Skip to site content

Leader Doesn’t Expect SBC to Ask WMU to Surrender Auxiliary Status

The head of the Executive Committee of the Southern Baptist Convention said while a referred motion from last year’s convention is still being studied, he doubts the SBC will invite the Woman’s Missionary Union to become a convention entity.

“I know the WMU is quite happy as an auxiliary,” <?xml:namespace prefix = st1 ns = “urn:schemas-microsoft-com:office:smarttags” />Morris Chapman, Executive Committee president and CEO, told the Associated Press.<?xml:namespace prefix = o ns = “urn:schemas-microsoft-com:office:office” />
 
The Executive Committee is expected to act on a referred motion to bring the 118-year-old missions auxiliary–or “helper“–under direct control of the convention at a meeting just prior to start of the SBC annual meeting in Greensboro, N.C., in June. Currently WMU elects its own leadership and doesn’t receive funding from the denomination.
 
Observers say turning control over to the predominately male-led SBC would force WMU to adopt more conservative positions in its publications and to stop working with groups like the Cooperative Baptist Fellowship, which is not part of the SBC.
 
“The WMU has been the one organization controlled and run by women,” said Robert Parham, executive director of Baptist Center for Ethics. “Taking control of the WMU solidifies male dominance of the SBC.”

Leslie Stock, a preacher’s wife from Missouri, made the motion to absorb the women’s group at the annual SBC meeting last June. She told the AP that as a conservative, she was concerned because the WMU was working with moderate Baptist churches. She noted that WMU Executive Director Wanda Lee spoke at a meeting of the moderate Baptist General Convention of Missouri last May.

“If we’re in cooperation, then we should be in cooperation theologically,” said Stock, whose husband was pastor at the Santa Fe Trail Baptist Church in Boonville, Mo., until leaving recently to work as an itinerant minister.

The Baptist General Convention of Missouri broke away from the more conservative SBC-affiliated Missouri Baptist Convention in 2002.
 
The editor of the conservative convention’s newspaper called Lee’s decision to speak to a group viewed as a competitor to an established state convention “a slap in the face to every Missouri Baptist.”

“Lee’s BGCM speaking engagement legitimizes a miniscule organization that has attempted to steal MBC churches,” Pathway Editor Don Hinkle wrote last March. “In addition, many BGCM members are involved in the legal battle over the five MBC agencies. [MBC Executive Director David] Clippard has rightly asked her not to attend, but he should not have had to ask. Lee ought to know better, and only time will time what the fallout will be.”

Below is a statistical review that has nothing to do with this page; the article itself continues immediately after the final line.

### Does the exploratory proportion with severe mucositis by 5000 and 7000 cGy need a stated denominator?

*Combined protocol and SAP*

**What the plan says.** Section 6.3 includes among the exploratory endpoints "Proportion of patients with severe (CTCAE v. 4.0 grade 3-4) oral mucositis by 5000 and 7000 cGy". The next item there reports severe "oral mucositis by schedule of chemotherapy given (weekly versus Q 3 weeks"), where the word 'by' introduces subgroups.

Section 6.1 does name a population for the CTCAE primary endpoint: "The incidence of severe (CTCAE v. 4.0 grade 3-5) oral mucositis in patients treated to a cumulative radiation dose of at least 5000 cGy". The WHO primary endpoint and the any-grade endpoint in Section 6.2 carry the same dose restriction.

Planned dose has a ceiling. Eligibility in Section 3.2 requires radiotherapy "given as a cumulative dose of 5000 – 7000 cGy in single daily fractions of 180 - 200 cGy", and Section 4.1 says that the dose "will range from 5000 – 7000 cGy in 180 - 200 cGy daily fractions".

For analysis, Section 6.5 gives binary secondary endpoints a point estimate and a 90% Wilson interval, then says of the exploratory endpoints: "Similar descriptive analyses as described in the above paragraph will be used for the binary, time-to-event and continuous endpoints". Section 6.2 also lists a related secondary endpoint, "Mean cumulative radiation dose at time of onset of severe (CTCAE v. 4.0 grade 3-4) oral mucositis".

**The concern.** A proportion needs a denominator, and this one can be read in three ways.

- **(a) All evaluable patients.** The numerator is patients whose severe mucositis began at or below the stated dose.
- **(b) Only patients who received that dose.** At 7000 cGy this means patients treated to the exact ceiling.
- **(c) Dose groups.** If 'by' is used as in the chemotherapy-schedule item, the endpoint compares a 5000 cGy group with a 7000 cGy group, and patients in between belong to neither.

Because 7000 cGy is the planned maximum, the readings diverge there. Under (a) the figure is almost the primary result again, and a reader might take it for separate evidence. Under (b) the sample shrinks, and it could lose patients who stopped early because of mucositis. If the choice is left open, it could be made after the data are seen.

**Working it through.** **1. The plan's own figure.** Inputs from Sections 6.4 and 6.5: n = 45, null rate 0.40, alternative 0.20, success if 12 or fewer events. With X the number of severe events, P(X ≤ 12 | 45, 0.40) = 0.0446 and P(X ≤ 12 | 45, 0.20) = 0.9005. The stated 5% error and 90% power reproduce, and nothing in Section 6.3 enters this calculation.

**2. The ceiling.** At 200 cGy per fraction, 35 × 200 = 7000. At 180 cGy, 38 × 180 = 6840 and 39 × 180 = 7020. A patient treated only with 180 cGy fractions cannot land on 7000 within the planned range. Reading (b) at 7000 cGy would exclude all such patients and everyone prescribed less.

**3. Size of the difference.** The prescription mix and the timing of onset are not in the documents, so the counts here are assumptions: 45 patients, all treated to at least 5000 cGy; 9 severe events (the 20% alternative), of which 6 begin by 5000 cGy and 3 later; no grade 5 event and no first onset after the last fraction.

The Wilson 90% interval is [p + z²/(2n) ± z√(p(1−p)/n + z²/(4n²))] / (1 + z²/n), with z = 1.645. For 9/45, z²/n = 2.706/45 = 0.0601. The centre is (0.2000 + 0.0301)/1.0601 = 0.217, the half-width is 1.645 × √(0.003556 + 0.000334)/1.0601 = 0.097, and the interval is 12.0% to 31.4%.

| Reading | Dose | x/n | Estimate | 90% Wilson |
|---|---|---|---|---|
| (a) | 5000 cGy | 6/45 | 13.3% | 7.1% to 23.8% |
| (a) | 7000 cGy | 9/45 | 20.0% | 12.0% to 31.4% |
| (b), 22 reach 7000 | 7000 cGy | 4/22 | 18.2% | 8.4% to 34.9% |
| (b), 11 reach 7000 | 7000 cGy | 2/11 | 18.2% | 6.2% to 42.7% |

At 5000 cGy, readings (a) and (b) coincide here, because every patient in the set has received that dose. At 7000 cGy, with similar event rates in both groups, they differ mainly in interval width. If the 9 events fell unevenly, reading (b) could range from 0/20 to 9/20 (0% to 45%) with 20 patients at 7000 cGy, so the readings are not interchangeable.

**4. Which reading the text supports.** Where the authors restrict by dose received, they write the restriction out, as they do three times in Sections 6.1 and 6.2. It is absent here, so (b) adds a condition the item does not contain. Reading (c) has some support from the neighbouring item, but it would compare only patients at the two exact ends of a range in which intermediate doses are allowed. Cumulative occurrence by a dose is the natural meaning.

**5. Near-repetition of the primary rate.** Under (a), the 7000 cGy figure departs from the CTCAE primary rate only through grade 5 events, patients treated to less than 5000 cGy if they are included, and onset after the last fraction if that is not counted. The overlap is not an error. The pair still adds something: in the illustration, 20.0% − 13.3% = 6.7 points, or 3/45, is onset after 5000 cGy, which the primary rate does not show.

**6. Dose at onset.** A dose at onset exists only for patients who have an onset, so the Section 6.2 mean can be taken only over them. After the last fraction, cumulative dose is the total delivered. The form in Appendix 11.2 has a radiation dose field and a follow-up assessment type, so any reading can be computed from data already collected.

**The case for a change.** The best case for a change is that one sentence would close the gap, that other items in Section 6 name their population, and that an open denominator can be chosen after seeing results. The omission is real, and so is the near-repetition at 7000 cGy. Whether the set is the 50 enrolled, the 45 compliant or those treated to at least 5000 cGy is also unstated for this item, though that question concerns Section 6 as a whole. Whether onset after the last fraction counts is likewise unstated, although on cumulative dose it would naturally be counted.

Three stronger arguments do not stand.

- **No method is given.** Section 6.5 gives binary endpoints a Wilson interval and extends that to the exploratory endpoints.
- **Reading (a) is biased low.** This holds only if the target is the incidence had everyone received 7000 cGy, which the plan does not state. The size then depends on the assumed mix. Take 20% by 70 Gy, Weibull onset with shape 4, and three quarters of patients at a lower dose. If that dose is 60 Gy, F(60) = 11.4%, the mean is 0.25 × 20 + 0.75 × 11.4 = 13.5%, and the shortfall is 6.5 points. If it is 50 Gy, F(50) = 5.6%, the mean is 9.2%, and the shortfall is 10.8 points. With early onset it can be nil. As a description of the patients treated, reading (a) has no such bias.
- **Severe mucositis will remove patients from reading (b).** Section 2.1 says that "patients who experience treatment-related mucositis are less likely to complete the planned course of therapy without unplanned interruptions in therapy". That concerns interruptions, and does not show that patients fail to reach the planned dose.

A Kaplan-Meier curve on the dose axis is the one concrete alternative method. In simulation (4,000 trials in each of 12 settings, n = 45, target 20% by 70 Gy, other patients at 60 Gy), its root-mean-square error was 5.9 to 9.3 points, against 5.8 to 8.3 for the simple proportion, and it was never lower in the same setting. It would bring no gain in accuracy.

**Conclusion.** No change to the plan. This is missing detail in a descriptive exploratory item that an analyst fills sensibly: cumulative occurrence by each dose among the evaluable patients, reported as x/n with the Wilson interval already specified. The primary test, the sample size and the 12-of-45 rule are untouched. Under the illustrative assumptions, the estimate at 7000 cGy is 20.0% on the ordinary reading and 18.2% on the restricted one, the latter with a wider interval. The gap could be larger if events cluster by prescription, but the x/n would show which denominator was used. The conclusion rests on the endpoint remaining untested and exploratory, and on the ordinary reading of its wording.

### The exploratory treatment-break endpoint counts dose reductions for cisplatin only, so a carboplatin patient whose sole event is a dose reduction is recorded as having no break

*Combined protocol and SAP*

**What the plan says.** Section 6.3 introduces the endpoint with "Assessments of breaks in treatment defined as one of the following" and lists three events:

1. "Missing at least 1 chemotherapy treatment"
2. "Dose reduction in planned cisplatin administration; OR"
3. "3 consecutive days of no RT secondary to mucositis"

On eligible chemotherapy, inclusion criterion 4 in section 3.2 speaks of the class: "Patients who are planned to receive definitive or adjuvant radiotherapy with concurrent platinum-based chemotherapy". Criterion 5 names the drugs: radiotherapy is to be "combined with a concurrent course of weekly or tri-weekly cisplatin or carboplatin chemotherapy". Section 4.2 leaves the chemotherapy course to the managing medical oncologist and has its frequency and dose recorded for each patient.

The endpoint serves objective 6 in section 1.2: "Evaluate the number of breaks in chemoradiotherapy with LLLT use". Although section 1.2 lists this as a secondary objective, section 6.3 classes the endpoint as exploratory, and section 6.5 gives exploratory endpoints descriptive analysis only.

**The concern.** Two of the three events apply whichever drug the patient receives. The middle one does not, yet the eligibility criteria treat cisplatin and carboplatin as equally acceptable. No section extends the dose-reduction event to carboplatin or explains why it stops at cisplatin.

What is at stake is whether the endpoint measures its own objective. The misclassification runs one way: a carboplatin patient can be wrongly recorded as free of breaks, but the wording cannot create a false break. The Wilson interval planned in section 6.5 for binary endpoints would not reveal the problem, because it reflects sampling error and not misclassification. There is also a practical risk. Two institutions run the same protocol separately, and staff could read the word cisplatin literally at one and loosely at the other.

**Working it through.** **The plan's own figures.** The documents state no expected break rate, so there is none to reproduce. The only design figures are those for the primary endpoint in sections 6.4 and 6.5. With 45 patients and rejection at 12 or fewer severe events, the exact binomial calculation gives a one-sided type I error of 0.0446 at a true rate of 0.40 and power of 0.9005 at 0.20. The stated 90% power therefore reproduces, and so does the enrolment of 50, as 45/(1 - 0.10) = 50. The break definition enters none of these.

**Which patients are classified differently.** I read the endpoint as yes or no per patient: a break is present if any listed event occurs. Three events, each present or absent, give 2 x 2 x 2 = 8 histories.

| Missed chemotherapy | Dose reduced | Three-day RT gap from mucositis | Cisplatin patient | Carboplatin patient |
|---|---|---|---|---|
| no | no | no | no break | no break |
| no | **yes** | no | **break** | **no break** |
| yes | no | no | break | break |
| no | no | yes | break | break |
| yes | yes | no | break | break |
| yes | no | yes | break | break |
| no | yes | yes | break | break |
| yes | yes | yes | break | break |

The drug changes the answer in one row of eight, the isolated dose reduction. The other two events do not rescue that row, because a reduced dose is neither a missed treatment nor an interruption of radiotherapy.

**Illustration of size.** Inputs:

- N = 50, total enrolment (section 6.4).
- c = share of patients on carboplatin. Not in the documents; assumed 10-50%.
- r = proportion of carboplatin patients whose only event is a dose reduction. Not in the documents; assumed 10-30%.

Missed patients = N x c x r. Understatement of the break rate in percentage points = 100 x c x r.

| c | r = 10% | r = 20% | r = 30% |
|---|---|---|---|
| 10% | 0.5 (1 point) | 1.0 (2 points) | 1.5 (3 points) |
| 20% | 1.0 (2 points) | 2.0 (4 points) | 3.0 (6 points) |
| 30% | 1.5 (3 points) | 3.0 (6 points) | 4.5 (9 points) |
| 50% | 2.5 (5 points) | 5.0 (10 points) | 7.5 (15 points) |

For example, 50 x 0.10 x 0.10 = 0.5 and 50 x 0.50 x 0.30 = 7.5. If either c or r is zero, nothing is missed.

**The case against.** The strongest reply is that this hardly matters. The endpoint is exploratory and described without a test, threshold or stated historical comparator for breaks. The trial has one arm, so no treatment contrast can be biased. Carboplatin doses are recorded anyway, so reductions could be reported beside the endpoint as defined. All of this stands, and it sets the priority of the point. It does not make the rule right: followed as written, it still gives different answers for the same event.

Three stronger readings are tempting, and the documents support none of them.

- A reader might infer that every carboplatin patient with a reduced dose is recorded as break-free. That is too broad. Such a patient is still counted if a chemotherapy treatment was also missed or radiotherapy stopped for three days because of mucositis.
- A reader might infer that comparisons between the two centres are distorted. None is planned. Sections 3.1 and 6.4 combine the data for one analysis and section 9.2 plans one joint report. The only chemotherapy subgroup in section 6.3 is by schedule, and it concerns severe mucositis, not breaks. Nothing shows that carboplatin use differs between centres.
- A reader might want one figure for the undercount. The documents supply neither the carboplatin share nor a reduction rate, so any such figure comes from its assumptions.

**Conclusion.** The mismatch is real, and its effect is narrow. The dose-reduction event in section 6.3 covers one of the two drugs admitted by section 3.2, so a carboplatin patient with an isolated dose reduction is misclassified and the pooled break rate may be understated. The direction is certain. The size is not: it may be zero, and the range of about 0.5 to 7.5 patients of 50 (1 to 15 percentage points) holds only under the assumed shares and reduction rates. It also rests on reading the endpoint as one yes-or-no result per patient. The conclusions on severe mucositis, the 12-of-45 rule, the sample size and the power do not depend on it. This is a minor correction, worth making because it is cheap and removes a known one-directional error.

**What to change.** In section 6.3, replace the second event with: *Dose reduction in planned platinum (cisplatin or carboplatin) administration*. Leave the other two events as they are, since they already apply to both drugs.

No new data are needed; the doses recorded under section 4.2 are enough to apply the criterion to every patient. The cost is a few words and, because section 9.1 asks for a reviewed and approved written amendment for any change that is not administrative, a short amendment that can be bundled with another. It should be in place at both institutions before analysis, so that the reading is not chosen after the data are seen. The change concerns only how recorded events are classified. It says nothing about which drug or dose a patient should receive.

Lee defended her decision to speak to the group by saying many BGCM churches are still considered Southern Baptist churches and that WMU is committed to working with all churches concerned with missions.
 
Hinkle went on to comment, “This is not the first time Lee has taken sides against Southern Baptists.” He criticized her organization for affirming its relationship with the Baptist World Alliance, which the SBC left in 2004 over alleged liberalism.
 
She also refused to condemn Virginia WMU for adopting a “Declaration of the Dignity of Women” statement in 2004, which rejected “blanket discrimination against women in the work of Christian ministry” in the Baptist Faith & Message as adopted by the SBC in 2000.
 
An family article in the Baptist Faith & Message says, “A wife is to submit herself graciously to the servant leadership of her husband even as the church willingly submits to the headship of Christ.”
 
Another article on the church includes the phrase, “While both men and women are gifted for service in the church, the office of pastor is limited to men as qualified by Scripture.”
 
National WMU has not acted to affirm or endorse the 2000 Baptist Faith & Message, spokeswoman Julie Walters told EthicsDaily.com.
 
The Baptist Faith & Message preamble describes the document as an “instrument of doctrinal accountability.”
 
Professors at all six seminaries of the Southern Baptist Convention are required to affirm the statement in order to be allowed to teach. LifeWay Christian Resources requires program personnel to conduct their work in accordance with the statement.
 
Missionaries of both the North American Mission Board and International Mission Board must affirm the statement. Several dozen international missionaries resigned instead of signing an affirmation of the statement and 13 were fired.
 
But Chapman of the SBC Executive Committee told the AP he doesn’t think the issue is fueling the current discussion over status of WMU.
 
“I don’t really sense that’s on the horizon today,” he said. “It might have been a question some time ago. I do not think an issue of women’s involvement in ministry is any longer a high priority.”

Making WMU a convention entity could also open the door for WMU to amend its charter to name the Southern Baptist Convention its “sole member,” specifying the convention’s right to elect all trustees and that WMU’s assets are owned by the SBC.

Bob Allen is managing editor of EthicsDaily.com.
 
Previous related story:
Executive Committee Defers Action on ‘Invitation’ to WMU